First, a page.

Throughout that career, and since then, one of the things I have always been told is that I was a strong leader, someone who is able to build great loyalty in people I worked with.  In fact, over 20 years of uniformed service, 9 years as a forensic engineer, and 9 years doing appeals work, there have not been many negative comments, and lots of affirmation about my particular strength even in positions where I was an informal leader.  One of the calls of the Christian is to use the gifts that God has given you, and I have tried to use those skills to the betterment of whatever organization I have been called to serve with.

I have been led to reflect on leadership, and particularly my own leadership presence in the workplace.  I was trying to answer some fundamental questions: what are the most important attributes that a leader must possess?  I’ve done lots of theory work in this area, and can describe different formulations from different perspectives (like the Hershey-Blanchard S1..S4 model), but those approaches are not that useful when you’re trying to assess someone.  Whether they’re S1 or S4 is not as important as more fundamental things: are they effective?  do people willingly follow them?  do they motivate people to achieve higher levels of performance? do they cause damage in the workplace merely by their presence?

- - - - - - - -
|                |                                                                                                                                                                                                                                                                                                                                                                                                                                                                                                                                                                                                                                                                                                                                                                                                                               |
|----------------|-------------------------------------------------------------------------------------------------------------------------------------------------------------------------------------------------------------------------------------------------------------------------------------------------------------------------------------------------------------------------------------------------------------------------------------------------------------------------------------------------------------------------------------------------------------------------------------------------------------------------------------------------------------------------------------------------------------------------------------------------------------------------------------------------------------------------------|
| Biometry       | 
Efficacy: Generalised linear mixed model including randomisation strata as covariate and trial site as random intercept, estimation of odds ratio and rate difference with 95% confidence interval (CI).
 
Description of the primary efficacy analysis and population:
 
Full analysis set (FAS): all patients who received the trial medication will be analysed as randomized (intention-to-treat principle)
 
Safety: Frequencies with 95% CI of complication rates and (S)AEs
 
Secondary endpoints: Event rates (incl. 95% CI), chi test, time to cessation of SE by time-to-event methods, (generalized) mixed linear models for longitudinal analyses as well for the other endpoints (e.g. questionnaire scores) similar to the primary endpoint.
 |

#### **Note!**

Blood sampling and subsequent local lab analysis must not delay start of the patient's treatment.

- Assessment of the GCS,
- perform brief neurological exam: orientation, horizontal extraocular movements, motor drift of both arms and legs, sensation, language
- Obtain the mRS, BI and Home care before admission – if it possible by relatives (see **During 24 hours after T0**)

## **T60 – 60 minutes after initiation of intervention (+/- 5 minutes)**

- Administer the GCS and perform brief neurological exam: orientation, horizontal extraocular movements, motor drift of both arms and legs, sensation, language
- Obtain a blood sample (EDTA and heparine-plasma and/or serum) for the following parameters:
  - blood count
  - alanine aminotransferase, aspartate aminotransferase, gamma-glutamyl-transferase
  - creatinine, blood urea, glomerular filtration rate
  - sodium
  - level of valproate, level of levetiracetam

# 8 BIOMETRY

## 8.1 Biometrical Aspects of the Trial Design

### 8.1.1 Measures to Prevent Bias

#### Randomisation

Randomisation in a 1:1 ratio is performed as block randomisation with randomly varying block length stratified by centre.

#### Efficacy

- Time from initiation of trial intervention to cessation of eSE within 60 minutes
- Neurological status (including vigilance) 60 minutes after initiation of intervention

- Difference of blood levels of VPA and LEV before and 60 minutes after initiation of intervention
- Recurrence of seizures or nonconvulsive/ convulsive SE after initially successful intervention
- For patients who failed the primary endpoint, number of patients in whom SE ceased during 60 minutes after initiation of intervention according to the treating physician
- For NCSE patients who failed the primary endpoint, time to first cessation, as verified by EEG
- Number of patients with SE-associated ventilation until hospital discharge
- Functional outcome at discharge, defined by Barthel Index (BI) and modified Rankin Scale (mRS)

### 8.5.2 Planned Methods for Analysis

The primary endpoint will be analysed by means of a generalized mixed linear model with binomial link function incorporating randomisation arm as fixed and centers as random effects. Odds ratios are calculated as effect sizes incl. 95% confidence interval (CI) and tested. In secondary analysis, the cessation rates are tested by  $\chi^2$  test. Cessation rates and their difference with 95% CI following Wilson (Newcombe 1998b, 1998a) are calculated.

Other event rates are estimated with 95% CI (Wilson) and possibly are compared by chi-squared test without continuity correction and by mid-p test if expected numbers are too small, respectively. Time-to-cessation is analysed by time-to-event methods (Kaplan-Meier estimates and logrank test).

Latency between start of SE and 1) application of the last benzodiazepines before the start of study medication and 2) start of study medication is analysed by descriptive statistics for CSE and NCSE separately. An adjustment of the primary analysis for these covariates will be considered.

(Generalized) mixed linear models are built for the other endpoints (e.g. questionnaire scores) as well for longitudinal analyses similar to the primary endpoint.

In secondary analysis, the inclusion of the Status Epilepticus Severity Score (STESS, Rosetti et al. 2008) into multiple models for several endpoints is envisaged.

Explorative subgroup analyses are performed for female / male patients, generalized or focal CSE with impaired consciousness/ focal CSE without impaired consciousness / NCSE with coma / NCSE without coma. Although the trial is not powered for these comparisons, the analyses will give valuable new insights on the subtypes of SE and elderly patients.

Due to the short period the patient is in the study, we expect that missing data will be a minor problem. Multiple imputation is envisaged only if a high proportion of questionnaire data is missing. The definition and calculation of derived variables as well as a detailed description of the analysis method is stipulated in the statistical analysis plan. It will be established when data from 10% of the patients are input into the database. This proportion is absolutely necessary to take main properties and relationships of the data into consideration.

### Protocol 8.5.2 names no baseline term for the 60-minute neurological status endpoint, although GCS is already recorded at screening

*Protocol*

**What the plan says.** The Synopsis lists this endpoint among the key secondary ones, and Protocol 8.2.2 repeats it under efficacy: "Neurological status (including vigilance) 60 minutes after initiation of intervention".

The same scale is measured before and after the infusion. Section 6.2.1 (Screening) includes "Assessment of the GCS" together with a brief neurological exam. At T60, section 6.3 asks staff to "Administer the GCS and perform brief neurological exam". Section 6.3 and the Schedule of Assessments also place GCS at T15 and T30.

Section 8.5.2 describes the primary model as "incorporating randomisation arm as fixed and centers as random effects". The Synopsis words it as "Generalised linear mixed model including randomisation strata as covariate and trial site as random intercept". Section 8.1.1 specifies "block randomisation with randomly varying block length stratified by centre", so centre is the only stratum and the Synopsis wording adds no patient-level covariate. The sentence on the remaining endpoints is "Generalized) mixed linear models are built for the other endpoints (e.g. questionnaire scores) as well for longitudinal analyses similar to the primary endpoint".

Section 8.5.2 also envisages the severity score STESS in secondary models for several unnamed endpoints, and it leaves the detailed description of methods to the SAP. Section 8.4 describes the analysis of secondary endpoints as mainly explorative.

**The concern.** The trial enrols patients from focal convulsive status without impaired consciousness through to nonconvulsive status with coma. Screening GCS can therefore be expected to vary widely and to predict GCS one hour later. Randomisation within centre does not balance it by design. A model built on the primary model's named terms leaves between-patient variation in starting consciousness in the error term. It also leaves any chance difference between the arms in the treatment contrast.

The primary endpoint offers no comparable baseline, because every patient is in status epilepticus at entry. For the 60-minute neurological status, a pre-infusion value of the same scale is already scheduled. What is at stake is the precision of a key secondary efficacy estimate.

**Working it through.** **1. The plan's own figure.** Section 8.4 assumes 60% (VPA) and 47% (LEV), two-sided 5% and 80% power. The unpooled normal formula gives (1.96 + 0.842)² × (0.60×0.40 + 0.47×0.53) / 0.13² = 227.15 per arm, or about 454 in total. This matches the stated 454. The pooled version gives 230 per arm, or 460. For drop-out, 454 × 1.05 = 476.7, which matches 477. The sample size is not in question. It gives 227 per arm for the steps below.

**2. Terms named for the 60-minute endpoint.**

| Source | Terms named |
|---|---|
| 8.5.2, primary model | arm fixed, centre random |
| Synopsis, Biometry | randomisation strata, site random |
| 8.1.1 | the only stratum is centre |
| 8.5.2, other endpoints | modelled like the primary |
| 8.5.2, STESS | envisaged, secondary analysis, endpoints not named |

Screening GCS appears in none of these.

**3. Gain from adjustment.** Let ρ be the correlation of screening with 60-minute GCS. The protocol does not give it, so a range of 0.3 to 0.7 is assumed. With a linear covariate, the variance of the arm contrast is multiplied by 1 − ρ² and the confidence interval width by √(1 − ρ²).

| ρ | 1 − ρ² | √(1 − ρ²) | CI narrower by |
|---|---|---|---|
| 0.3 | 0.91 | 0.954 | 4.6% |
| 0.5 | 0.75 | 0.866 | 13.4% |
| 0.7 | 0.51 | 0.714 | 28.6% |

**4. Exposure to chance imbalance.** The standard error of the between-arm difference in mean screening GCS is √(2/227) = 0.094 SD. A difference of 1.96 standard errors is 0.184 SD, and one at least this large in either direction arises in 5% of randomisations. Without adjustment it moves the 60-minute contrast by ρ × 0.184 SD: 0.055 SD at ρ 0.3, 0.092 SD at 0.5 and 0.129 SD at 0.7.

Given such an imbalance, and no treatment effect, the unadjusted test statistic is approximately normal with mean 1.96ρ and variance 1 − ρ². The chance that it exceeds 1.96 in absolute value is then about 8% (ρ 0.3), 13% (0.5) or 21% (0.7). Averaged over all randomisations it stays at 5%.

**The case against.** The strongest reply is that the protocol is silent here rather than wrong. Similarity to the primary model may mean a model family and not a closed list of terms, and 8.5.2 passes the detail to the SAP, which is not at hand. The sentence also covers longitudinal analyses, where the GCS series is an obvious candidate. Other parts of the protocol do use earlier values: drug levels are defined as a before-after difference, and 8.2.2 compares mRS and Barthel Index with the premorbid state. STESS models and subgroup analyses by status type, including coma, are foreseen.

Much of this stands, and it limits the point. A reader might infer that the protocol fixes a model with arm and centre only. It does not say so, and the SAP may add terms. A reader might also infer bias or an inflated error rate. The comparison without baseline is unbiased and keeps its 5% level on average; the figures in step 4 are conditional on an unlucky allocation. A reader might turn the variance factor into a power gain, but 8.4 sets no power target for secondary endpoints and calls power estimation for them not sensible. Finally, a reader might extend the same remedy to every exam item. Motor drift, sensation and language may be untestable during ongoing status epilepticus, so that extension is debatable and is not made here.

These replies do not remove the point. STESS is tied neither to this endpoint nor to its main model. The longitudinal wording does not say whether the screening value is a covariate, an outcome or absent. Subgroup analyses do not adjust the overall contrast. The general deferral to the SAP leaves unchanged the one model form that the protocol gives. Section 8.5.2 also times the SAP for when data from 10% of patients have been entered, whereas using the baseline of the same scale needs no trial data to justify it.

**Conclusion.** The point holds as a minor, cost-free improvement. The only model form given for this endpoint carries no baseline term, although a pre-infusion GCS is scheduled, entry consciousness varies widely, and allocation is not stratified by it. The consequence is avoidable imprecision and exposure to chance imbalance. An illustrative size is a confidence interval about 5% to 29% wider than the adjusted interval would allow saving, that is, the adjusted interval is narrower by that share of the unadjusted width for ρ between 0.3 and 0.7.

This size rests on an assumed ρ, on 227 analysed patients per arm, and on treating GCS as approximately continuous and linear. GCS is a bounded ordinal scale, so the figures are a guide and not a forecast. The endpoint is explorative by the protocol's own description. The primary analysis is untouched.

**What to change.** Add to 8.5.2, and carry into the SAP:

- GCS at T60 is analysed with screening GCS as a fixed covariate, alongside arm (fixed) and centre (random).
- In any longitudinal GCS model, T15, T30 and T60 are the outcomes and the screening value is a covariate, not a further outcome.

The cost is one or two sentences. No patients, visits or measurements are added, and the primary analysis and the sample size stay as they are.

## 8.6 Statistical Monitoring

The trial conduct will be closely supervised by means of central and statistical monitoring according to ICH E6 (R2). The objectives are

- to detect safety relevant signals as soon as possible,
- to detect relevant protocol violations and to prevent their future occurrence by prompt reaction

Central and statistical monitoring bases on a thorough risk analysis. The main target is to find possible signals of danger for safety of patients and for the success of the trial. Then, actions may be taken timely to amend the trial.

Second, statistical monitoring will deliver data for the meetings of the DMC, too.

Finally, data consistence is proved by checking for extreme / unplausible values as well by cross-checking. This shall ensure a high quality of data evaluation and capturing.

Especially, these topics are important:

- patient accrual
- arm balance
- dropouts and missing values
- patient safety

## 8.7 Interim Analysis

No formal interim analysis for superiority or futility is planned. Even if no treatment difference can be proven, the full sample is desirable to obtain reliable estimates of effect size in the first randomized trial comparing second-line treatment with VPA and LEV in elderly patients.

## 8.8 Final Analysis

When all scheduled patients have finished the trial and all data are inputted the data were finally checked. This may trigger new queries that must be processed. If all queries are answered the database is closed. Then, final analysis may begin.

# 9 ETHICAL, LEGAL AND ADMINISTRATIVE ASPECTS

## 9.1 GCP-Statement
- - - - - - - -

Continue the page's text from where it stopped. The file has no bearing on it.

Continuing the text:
What I realized is the most important skill of a leader is the ability to create healthy community in the workplace.  It is only in a safe and trusting community that people are willing to take risks and face new challenges.  In a climate of distrust, people will remain disengaged, and will only do the minimum necessary.

I saw that in spades in my last job.  With the departure of a leader (a man I respected but was sometimes at odds with) who was an immensely moral and just man, I saw an effective, team focused community deteriorate into a place of distrust and fragmentation under the control of the successor (who is, truthfully, one of the few truly amoral people I’ve encountered in my life).  It was a startling transition, that took place over the course of about four years.  If you had presented the case to me as a study, I would have told you that only a leader set on destruction could turn the morale in a place around that quickly.  By experience, I know now that that amorality colours everything in the organization.  People are not stupid, and very quickly realize that they’re not important to the leader as anything other than tools to advance his own sense of self-worth.  I saw that in spades in the number of good, but very distraught people, that I supported in the last four years.

Truth be told, that was one of the reasons I left that position.  You can’t build community if you’re not a moral person.  I don’t mean rigidly moral here, or even enforcing your beliefs on others (not at all), but presenting yourself to people as someone who is sincerely interested in them, interested in their lives, struggles and hopes, and interested in drawing them into participation in the mission of the place.  That approach is what I have found as the key to being a leader.  Something I’ve not seen documented in the leadership texts (except the ones that speak about ‘servant leadership’).